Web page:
We were talking over lunch last week about my failed trip to India last winter. It was only the second time I planned an elaborate trip to Northern India, the first having been cancelled by a certain Icelandic eruption. Long story short, the second trip never set sail either, so instead of landing in New Deli this time last year, I touched down in Amsterdam instead. After a beautiful week with my best friend Lindsay, I booked myself a short flight to Budapest. Why I chose to go North instead of South to Morocco, Greece, or Turkey will remain a mystery. At any rate, I travelled by way of the lovely Frankfurt airport (in which I spent a grueling 12 hours waiting for 1 inch of snow to be cleared from the runway) and, on arriving in Budapest, was greeted by the freak European snow blizzard of 2010. It was a memorable trip to say the least.
I bring this up because my luck [not] travelling to India has closely paralleled my luck [not] baking delicious gingerbread lately. A series of unfortunate events, you might say. Indeed, this was the third gingerbread cake to come out of my kitchen last week.
Gingerbreads can generally be assigned one of two categories: the brown and the black. Brown cakes are close cousins of the honey cake – softly spiced and lightly scented with molasses. Black cakes are dense, serious cakes laden with molasses and full with spice. The brown version I think I’ve got covered, but it’s the black where thing start falling apart. There’s a fine line between a moist cake and a downright dense cake, and it would seem cakes in my kitchen like to cross it. What was promised to be “sticky” all too often winds up tasting under-baked and all wrong.
Which is why I’d like to introduce you to this little number. Finally, a gingerbread cake I can get behind. Drum roll please: the recipe has been waiting patiently for me all these years in my very own recipe box. (I’ll skip the goldilocks life lesson metaphor here, but don’t think it’s not crossing my mind.) A slight modification of a recipe I jotted down from my Dad years ago, this cake is richly fragrant with ginger, cinnamon, molasses and just a touch of espresso and cocoa. It is dark (albeit not quite black) and the perfectly dense. I topped things off with a glaze version of classic Christmas hard sauce – the kind of thing served alongside Christmas pudding once upon a time. True to its name, the sauce is hard in the “spiked with alcohol” sense as well as the “not liquid at room temperature” sense. Be sure to keep it in a warm place until you are ready to glaze the cake.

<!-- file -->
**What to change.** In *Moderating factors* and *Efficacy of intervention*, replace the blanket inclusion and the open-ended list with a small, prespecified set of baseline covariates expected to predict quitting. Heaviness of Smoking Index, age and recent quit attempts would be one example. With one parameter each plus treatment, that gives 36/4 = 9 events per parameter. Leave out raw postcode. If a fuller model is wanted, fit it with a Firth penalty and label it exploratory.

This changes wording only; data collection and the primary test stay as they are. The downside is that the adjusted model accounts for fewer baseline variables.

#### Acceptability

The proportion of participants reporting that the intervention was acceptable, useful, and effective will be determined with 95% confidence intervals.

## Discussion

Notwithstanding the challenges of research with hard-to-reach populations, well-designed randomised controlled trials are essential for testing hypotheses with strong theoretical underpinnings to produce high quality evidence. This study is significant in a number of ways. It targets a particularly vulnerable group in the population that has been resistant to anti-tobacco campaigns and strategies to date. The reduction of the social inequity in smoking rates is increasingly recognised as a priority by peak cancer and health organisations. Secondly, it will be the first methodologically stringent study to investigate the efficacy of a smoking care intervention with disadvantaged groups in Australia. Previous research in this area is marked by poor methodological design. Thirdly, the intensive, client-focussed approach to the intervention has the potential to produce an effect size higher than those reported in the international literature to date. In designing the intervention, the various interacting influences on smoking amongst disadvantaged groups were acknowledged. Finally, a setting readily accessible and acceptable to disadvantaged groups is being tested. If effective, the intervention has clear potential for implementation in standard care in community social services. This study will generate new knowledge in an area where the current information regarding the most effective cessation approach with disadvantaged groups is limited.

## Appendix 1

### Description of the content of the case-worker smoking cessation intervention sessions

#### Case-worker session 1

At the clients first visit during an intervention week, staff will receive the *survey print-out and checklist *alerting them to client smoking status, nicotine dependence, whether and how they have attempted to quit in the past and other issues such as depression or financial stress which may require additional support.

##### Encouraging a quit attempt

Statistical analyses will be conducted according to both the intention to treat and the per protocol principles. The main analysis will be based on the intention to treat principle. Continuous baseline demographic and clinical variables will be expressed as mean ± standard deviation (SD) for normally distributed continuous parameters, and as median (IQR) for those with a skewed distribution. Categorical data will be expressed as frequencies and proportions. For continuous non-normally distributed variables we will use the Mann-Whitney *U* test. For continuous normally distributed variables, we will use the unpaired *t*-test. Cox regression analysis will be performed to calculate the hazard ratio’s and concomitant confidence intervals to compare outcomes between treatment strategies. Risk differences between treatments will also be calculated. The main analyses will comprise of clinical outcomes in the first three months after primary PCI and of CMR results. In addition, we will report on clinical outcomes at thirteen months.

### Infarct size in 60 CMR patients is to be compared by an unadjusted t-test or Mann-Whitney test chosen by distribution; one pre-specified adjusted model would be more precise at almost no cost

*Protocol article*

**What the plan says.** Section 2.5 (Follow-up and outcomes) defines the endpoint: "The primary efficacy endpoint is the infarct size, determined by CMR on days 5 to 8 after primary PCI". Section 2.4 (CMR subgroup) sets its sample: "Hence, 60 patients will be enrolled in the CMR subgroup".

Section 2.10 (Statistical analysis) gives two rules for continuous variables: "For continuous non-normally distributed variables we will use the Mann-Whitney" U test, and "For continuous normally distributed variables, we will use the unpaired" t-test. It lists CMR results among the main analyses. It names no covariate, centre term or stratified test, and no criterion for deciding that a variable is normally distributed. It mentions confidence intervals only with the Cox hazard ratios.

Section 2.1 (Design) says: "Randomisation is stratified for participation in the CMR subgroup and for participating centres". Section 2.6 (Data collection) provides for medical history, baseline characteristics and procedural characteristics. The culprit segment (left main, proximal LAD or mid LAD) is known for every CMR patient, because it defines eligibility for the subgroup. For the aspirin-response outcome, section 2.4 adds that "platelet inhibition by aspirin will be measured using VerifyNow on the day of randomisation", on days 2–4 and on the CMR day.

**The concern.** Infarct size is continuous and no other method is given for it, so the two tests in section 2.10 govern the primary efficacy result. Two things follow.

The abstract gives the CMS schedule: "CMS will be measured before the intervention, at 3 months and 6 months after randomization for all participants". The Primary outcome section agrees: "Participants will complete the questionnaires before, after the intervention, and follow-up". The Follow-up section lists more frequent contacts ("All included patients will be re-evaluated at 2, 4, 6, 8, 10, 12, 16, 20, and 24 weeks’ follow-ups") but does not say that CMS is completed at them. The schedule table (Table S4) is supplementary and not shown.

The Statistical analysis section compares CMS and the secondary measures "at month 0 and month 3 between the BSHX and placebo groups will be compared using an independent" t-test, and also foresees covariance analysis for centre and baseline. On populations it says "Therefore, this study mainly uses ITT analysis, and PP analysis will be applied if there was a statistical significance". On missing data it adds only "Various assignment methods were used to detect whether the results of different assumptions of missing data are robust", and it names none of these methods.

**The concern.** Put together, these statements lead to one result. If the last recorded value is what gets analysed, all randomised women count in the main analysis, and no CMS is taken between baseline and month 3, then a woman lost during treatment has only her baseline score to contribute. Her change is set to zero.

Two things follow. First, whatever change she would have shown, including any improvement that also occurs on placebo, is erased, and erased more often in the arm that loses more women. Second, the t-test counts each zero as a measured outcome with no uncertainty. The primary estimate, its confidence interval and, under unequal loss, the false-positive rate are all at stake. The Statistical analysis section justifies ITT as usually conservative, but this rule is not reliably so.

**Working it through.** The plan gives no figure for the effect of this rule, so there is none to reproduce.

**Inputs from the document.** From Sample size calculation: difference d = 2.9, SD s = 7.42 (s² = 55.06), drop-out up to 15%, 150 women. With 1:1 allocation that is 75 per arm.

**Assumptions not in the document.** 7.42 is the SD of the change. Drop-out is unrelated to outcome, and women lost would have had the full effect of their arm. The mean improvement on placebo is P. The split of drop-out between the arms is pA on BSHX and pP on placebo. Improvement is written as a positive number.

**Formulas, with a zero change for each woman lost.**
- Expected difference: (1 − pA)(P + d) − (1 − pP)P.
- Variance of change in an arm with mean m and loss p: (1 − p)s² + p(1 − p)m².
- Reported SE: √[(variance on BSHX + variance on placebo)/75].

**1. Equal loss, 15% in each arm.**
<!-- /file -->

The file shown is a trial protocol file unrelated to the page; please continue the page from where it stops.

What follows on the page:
Happy New Year Everyone!
One Year Ago: Homemade Peppermint Marshmallows.
Makes one 10 inch bundt which serves 8-10
- ½ cup / 1 stick unsalted butter, melted and cooled slightly
- ½ cup granulated sugar
- 1 large egg
- 2 ½ cups all purpose flour
- 1 ½ tsp baking soda
- 1 tsp ground cinnamon
- 1 tsp ground ginger
- 2 tbsp unsweetened cocoa powder
- ½ tsp salt
- ½ cup unsulfured molasses
- ½ cup honey
- 1 cup boiling water
- 1tbsp instant espresso powder
- 1 tbsp finely grated orange zest
- 1 tbsp finely grated fresh ginger
Preheat the oven to 350 degrees. Butter and flour a 10 cup bundt pan or 9 by 9 square baking dish.
In a large mixing bowl, whisk together the butter, sugar and egg. In a separate bowl, sift together the flour, baking soda, spices, cocoa, and salt. Finally, in another bowl, combine the molasses, honey, water, espresso powder, orange zest, and fresh ginger. Alternately add the dry ingredients and the molasses mixture to the butter and sugar. Stir well to combine.
Pour the batter into the prepared pan and bake 35 to 40 minutes or until the cake springs back when touches and a toothpick inserted into the center of the cake comes out clean. Cool slightly.
Hard Sauce Glaze
- ½ cup powdered sugar
- 1 tbsp unsalted butter, melted
- 1 tbsp brandy or whisky
Stir together all ingredients until smooth. Store in a warm place (like the back of the stove) until ready to use. If the glaze hardens before you use it, microwave or place in a warm oven a few seconds until softened.
While the cake is still warm, drizzle the glaze over using a spoon. Allow to set and then dust in powdered sugar and serve.